Response to Method of Blood Collection May Explain the Suppression of Plasma Renin Concentration in Prorenin Transgenic Mice
In responding to the letter by Campbell,1 it is important to point out that this issue has no bearing on the major finding of our article,2 that elevations in plasma prorenin alone do not result in cardiac or renal pathologies. Nevertheless, Campbell1 brings up an important issue, that measurement of plasma renin concentration (PRC) is fraught with potential artifacts. In addition to the ability of stress and anesthesia to cause an acute release of renin, the mouse is particularly sensitive to blood pressure decreases resulting from sampling too much blood because of its small blood volume compared with rats and humans. We are aware of all of these factors and have developed sampling and assay techniques that are reproducible and reflect the expected physiological modulation of PRC. We apologize for not including these details in our most recent article, and they are described below.
Mice are lightly anesthetized with ether, and blood is collected from the retro-orbital sinus with a short heparinized microhematocrit capillary tube. No more than 3 drops of blood are collected into a microcentrifuge tube containing 10 μL of 100-mmol/L EDTA (pH 7.4). Every effort is made to perform the blood collection swiftly and without stress to the animal. Plasma is recovered and immediately frozen at −80°C until the assay is performed. On the day of the assay we thaw the sample on the bench and perform the angiotensin I generation assay in the presence of EDTA, PMSF (inactivates trypsin and other serine proteases), and 8-hydroxyquinoline (inhibits breakdown of angiotensin peptides).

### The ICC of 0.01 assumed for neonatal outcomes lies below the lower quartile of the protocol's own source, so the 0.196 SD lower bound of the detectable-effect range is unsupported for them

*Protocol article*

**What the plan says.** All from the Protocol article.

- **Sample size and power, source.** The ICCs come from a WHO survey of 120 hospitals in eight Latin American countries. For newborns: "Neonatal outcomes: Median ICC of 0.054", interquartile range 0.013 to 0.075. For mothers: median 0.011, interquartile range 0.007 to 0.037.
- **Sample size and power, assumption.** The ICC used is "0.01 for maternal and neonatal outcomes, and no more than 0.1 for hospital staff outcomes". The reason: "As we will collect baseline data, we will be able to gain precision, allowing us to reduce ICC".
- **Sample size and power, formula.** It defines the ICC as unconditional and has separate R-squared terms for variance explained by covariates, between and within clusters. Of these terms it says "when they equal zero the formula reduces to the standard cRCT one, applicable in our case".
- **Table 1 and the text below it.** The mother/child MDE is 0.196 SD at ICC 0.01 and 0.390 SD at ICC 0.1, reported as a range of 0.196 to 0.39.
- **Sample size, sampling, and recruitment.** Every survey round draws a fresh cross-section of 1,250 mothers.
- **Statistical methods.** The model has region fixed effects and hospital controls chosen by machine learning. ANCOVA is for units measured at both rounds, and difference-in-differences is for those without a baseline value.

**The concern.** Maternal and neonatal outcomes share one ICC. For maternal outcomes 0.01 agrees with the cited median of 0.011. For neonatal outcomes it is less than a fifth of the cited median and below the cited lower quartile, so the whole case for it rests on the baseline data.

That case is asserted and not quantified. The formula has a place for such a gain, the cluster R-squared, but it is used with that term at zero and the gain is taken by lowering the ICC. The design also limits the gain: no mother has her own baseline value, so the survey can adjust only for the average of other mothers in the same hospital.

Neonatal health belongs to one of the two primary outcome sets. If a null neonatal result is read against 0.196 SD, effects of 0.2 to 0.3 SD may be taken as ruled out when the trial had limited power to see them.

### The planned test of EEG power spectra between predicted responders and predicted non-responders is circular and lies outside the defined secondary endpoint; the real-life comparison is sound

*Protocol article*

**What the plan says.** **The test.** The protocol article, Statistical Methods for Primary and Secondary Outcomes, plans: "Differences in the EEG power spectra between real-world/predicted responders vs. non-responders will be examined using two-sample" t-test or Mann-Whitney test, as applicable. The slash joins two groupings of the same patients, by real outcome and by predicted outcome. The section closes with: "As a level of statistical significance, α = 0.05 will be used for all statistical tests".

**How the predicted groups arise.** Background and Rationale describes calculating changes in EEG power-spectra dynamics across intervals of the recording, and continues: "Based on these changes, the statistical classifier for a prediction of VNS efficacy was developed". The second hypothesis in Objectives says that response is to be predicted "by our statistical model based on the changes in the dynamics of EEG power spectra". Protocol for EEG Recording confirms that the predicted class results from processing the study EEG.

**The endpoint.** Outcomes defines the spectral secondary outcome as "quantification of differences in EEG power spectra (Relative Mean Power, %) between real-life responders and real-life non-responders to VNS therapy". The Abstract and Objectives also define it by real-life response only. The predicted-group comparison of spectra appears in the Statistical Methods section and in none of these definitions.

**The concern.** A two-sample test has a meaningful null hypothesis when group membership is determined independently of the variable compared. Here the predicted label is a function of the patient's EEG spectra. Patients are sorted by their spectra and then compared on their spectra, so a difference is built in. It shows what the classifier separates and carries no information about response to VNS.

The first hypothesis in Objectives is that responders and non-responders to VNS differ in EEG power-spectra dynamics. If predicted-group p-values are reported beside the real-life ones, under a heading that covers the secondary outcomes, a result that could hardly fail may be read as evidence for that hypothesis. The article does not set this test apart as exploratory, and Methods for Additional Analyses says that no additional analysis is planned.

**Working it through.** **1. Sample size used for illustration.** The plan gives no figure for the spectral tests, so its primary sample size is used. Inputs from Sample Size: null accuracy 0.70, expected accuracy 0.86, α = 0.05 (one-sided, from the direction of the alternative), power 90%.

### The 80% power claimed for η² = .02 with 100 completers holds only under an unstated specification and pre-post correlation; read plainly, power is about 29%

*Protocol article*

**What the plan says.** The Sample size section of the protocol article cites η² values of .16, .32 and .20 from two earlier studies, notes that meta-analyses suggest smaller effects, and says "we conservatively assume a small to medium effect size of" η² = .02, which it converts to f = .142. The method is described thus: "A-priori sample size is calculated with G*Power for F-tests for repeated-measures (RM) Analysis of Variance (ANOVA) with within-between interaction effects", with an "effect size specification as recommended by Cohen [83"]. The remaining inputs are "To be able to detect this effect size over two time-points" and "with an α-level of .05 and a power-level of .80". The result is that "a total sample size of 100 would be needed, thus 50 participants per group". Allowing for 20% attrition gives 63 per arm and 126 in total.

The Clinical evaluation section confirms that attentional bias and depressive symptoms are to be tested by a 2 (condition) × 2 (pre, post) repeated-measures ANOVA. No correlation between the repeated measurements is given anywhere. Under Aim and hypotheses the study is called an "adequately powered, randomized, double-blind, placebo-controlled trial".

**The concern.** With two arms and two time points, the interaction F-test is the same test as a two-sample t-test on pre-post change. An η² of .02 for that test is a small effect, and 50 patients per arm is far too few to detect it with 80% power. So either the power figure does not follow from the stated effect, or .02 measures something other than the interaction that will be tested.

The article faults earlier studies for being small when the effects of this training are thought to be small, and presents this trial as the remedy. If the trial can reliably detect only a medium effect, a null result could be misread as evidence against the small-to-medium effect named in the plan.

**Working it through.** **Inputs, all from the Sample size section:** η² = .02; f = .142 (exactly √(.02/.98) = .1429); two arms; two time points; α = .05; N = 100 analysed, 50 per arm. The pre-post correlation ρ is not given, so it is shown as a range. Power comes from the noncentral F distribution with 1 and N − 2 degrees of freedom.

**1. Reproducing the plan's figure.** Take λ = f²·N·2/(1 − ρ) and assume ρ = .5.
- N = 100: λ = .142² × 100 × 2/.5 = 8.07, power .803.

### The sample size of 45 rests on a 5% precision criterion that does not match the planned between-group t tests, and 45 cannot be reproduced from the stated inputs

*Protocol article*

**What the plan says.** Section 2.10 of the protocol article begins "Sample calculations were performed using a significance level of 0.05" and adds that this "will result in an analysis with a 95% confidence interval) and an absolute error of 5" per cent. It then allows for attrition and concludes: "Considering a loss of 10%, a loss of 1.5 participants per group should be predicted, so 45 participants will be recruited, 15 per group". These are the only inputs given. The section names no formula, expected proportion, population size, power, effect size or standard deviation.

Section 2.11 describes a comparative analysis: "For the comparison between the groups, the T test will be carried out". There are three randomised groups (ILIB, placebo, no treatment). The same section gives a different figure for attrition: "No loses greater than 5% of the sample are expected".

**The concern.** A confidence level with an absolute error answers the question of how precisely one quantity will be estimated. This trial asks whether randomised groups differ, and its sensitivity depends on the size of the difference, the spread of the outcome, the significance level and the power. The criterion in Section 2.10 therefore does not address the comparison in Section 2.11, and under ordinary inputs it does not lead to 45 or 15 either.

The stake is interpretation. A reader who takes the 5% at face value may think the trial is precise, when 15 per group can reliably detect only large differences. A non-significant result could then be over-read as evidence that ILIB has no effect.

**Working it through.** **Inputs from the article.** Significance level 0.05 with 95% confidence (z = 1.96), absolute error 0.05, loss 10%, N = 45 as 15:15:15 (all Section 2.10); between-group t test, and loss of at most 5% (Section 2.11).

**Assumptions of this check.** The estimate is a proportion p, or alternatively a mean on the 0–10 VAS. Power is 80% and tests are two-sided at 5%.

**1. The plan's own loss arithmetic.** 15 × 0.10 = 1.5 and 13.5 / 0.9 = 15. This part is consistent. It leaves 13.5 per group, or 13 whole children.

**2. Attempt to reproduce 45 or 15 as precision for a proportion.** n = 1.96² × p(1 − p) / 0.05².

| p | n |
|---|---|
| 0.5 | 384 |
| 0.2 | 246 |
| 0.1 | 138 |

Although it is very difficult to prove that we have no artifact in our renin measurements, we have found that this method gives lower renin concentrations in control mice than other sampling methods that we have tried (saphenous vein, cheek pouch, etc). In addition, our TTR-mProren-7 mice develop an angiotensin II-dependent hypertension (Figure 5 of the article2), and their PRCs drop, as would be expected, because both pressure and angiotensin II are known to suppress renin release from the kidney. Moreover, when we place mice on pharmacological inhibitors of the renin-angiotensin system (eg, angiotensin-converting enzyme inhibitors) for as little as 5 days, their PRCs increase up to 15-fold (our unpublished results), as would be expected when removing angiotensin II feedback suppression. Thus, our assay reflects the expected physiological modulation of PRC.
In conclusion, we agree with Campbell1 that animal handling, anesthesia, and assay methods can affect PRC measurements, but we remain convinced that the conditions that we use reflect the normal and expected regulation of kidney renin by blood pressure and angiotensin II, and the results do not justify the suspicion of an assay artifact.
Campbell DJ. Method of blood collection may explain the suppression of plasma renin concentration in prorenin transgenic mice. Hypertension. 2009; 54: e12.
Mercure C, Prescott G, Lacombe MJ, Silversides DW, Reudelhuber TL. Chronic increases in circulating prorenin are not associated with renal or cardiac pathologies. Hypertension. 2009; 53: 1062–1069.